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That is a generalization that often is not true. I know people who work in several state agencies where pay scales significantly lag the private sector. The tradeoff used to be job security, a defined-benefit pension, and fringe benefit packages that were superior to the private sector. Many of those advantages of state employment are now vanishing. The result is a lot of state employees are leaving for the private sector. One agency I am familiar with with has lost most of its best, hard working, experienced and knowledgeable employees in the last 18 months. That does not make for good government.
Having spent time in both the public and private sector, I have seen the good and bad sides of both. I would be that last person to defend the state's moribund personnel system, but I also know that lagging salaries and frequently incompetent politically-appointed agency heads are causing some of the best and brightest employees "down in the trenches" to leave government. The frequent lack of competent management combined with silly work rules is also the reason that many agencies are overstaffed and underworked. Since I have spent most of my working career at the management level, I usually can spot incompetence in management pretty quickly. There is a lot of it in both the public and private sectors these days, and I believe a lot of our economic troubles can be traced to that.
I believe there should be a healthy debate about exactly how much government we need, and I personally believe that we generally have too much of it now. That said, I also believe that the government we do decide we need should have the best and brightest people working in it. Those people can not be attracted by across-the-board type salary or benefit cuts that make government unable to attract those kinds of quality employees. That is false economy that will wind up costing taxpayers dearly. Unfortunately, that is usually the kind of budget-cutting that politicians favor because it avoids taking that hard look at what governmental functions and agencies are really needed and what is just fluff and bull****--that latter usually with some strong special interest constituency with whom politicians want to curry favor.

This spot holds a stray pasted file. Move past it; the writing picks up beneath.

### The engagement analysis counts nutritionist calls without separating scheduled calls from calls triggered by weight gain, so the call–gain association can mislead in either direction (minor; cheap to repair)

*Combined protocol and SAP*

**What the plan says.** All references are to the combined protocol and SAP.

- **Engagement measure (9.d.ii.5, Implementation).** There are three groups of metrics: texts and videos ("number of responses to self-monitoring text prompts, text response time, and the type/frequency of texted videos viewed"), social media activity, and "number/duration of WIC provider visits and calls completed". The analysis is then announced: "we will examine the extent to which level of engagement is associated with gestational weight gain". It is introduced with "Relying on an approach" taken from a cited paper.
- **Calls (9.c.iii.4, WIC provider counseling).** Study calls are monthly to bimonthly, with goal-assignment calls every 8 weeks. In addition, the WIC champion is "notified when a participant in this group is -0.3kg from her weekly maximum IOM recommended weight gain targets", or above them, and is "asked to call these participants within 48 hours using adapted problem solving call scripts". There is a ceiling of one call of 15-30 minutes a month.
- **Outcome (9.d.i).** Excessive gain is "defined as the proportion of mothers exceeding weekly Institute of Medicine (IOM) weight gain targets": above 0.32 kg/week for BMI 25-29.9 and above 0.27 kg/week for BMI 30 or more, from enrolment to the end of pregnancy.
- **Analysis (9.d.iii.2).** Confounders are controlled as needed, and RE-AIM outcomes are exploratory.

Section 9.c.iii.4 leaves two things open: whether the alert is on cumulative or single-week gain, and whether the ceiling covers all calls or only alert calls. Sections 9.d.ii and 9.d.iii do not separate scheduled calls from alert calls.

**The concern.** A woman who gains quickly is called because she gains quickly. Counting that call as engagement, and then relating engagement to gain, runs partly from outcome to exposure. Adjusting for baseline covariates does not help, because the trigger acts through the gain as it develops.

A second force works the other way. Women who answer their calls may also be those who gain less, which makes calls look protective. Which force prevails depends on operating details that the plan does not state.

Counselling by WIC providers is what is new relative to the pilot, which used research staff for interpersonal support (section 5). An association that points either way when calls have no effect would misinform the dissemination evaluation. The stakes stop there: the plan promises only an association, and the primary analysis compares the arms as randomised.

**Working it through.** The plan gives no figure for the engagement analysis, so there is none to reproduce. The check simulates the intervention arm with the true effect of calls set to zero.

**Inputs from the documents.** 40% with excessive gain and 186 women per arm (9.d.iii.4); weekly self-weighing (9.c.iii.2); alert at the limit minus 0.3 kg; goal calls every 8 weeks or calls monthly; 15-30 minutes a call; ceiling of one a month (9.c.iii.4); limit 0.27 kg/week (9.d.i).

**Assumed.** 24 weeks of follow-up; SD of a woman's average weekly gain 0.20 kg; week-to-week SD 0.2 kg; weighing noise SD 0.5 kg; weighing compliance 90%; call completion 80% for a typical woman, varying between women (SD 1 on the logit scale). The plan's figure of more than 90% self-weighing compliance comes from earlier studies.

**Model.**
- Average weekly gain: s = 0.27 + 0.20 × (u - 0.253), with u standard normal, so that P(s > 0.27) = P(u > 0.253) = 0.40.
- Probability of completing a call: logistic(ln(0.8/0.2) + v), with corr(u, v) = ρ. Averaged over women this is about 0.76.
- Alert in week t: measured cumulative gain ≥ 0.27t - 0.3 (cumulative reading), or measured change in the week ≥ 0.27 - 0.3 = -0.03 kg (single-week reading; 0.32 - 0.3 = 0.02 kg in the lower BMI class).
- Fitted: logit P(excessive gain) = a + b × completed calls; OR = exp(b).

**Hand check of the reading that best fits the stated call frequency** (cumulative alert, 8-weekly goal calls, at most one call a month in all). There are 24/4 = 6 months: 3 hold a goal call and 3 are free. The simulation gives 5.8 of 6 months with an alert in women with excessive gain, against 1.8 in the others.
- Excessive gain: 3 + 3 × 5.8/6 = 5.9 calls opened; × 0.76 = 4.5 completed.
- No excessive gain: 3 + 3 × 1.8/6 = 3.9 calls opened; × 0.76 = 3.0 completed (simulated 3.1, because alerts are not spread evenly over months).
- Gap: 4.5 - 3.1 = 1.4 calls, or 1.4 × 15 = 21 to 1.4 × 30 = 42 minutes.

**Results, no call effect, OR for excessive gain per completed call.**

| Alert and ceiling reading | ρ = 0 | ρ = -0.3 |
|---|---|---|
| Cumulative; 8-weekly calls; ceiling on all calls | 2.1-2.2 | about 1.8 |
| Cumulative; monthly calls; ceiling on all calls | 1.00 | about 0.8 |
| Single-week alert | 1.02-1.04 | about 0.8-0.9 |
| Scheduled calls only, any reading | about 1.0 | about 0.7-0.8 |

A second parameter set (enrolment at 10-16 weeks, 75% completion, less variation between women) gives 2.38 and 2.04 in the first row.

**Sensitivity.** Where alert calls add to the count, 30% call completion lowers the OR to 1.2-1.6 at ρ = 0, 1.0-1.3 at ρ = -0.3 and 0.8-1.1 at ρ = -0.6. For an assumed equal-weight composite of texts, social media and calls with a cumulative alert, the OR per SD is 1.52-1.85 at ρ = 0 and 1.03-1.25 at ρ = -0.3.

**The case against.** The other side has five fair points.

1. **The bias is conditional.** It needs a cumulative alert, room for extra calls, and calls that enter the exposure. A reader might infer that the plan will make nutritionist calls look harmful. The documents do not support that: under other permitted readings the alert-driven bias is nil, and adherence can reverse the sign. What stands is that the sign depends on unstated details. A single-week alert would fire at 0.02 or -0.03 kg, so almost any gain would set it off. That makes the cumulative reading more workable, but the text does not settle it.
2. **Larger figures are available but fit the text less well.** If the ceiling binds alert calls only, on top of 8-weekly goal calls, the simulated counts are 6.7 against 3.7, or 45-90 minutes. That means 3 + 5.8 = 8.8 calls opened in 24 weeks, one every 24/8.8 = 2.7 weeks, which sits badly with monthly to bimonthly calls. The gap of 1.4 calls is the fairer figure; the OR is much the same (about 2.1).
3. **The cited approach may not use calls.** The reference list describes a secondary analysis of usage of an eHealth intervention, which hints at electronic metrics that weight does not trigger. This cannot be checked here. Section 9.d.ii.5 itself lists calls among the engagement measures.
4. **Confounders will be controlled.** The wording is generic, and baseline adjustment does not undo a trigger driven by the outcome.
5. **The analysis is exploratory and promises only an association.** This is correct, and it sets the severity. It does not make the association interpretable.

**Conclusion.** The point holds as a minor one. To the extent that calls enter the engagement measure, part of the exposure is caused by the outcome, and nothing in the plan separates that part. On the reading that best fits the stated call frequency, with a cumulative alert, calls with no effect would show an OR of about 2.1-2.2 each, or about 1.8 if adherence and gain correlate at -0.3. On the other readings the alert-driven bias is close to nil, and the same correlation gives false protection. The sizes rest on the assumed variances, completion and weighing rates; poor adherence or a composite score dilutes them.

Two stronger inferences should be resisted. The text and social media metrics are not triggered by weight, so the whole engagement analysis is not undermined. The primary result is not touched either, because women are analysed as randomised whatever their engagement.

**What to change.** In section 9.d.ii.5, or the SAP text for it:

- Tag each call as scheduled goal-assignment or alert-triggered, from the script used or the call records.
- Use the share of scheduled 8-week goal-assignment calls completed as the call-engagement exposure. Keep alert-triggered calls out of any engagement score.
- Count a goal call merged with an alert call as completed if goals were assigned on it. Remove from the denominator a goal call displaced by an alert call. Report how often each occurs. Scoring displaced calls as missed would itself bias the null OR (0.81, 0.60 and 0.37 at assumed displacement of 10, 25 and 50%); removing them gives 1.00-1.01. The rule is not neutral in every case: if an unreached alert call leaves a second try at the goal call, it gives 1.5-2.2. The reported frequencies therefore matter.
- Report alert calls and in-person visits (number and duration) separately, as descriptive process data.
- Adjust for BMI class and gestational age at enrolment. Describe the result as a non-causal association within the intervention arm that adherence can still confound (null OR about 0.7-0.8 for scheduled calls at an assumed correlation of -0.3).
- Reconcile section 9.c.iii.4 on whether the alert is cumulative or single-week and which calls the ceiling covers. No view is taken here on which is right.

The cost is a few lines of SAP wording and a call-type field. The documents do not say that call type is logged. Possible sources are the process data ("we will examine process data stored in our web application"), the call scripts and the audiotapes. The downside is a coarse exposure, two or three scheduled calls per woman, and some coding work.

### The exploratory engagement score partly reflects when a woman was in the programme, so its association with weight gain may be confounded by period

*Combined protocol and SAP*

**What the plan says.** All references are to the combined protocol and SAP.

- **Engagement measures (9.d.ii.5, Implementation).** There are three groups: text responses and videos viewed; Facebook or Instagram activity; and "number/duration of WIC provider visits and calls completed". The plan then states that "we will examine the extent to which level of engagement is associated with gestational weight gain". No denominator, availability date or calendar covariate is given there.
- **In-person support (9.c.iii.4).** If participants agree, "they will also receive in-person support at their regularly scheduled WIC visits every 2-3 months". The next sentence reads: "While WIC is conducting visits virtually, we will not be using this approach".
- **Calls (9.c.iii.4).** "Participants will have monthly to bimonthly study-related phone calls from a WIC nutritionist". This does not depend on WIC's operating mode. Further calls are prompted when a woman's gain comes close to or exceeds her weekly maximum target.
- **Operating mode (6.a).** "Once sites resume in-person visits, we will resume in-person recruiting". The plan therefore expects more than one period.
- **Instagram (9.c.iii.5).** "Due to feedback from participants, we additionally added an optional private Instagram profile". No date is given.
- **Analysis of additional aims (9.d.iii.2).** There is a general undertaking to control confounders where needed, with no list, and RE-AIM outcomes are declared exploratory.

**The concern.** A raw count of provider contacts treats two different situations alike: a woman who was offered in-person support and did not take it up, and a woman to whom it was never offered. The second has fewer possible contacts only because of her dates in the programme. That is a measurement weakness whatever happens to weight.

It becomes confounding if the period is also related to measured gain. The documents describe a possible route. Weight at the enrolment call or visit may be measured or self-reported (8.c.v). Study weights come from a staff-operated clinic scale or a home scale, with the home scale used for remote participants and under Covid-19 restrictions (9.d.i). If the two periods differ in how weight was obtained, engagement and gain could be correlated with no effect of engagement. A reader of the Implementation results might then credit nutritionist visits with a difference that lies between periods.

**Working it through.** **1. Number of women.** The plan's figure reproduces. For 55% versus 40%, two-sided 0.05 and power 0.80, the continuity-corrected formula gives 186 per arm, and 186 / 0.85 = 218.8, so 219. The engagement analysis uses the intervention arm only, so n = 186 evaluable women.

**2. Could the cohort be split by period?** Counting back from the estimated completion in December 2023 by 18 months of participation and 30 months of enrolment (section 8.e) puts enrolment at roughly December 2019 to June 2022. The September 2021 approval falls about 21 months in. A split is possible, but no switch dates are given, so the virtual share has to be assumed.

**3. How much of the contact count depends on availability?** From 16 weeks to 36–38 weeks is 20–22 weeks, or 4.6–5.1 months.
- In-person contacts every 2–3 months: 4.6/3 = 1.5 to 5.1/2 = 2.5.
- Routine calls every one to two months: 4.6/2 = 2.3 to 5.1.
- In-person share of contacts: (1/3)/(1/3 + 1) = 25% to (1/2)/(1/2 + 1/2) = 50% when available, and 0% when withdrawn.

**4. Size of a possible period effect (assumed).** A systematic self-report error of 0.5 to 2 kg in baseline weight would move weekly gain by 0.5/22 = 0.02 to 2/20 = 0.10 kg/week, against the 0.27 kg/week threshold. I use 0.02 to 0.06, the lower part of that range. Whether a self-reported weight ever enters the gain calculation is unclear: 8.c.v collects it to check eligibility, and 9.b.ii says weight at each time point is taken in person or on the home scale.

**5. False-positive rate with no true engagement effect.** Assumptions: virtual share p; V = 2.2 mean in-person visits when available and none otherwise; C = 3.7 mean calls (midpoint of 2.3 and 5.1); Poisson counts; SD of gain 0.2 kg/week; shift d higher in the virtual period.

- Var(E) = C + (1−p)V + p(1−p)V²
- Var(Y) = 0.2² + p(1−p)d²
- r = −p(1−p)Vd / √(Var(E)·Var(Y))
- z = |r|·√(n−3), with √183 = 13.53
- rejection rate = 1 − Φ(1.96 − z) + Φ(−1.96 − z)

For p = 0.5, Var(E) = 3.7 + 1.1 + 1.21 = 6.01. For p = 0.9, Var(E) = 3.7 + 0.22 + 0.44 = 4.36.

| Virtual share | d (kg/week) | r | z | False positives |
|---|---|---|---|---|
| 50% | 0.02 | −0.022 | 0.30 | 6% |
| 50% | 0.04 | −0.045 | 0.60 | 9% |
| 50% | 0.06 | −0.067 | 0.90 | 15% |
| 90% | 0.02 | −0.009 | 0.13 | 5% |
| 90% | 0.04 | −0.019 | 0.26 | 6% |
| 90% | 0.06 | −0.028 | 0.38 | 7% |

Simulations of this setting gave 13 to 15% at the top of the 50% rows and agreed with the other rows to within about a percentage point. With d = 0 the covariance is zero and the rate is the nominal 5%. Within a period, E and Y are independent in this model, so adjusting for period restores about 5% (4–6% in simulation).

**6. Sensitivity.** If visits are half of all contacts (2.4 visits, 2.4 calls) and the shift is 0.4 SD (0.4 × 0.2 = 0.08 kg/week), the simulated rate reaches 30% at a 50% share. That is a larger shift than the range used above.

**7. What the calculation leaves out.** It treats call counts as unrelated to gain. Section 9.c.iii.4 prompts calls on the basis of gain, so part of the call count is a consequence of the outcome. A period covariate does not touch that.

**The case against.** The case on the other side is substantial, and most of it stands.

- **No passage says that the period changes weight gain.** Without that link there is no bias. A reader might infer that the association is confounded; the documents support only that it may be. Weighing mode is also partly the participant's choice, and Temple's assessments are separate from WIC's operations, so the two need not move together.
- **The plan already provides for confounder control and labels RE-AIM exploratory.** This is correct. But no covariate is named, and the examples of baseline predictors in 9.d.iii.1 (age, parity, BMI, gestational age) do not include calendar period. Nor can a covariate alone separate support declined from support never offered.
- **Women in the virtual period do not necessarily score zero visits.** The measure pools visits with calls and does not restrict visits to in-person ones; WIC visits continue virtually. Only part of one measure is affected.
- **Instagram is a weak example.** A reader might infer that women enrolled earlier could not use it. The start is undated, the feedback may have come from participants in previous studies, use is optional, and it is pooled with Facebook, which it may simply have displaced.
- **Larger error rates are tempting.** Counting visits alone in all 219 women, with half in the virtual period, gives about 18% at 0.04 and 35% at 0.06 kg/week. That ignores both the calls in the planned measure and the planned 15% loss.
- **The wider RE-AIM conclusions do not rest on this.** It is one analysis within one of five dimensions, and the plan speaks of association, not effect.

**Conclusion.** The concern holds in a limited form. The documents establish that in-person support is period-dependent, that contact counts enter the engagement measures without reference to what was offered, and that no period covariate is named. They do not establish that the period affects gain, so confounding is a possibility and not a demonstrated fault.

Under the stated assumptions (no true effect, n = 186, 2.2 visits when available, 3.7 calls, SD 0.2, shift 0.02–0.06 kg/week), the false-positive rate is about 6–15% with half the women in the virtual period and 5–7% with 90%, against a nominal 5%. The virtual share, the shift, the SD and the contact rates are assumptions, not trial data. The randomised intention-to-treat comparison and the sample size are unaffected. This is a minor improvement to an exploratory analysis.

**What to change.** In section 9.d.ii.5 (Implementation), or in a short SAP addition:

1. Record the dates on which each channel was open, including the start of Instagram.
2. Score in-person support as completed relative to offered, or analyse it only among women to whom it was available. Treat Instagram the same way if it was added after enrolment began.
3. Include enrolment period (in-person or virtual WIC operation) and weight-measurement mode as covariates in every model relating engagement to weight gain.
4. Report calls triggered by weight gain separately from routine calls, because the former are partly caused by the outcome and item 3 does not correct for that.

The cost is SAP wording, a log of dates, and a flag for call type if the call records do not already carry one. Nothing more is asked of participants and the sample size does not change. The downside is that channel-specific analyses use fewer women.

I would add one last thing: There is a lot of built-in inefficiency in Colorado state government because Colorado's State Constitution is far too easy to amend. This has resulted in a whole lot of poorly written and poorly thought out amendments that create inefficient regulatory nightmares, conflicting constitutional and statutory provisions that cause never-ending litigation, agencies that wind up with conflicting mandates and overlapping regulations, and other such "niceties." The State Legislature can certainly enact law that can cause all of the aforementioned problems, but at least they can fix some of the problems in subsequent legislative sessions. Constitutional provisions, once enacted, become very difficult and expensive to change, and continue to cause problems for years or even decades after their enactment. It should be instructive that the state with the most easily-amended State Constitution--California--also has one of the most inefficient, costly, and ineffective state governments in the United States. Colorado should learn something from that--but, as in so many areas of it affairs, Colorado seems determined to make all of the same mistakes that California has made. Dumb us.
There is a HUGE difference between the problems NY faces and those of CO. NY, whether you know it or not, has a system that is wrought with corruption and nepotism to an extent that a movie starring Al Pachino wouldn't do it justice. Having spent the majority of my life in NY, let me share with you a few comparisons: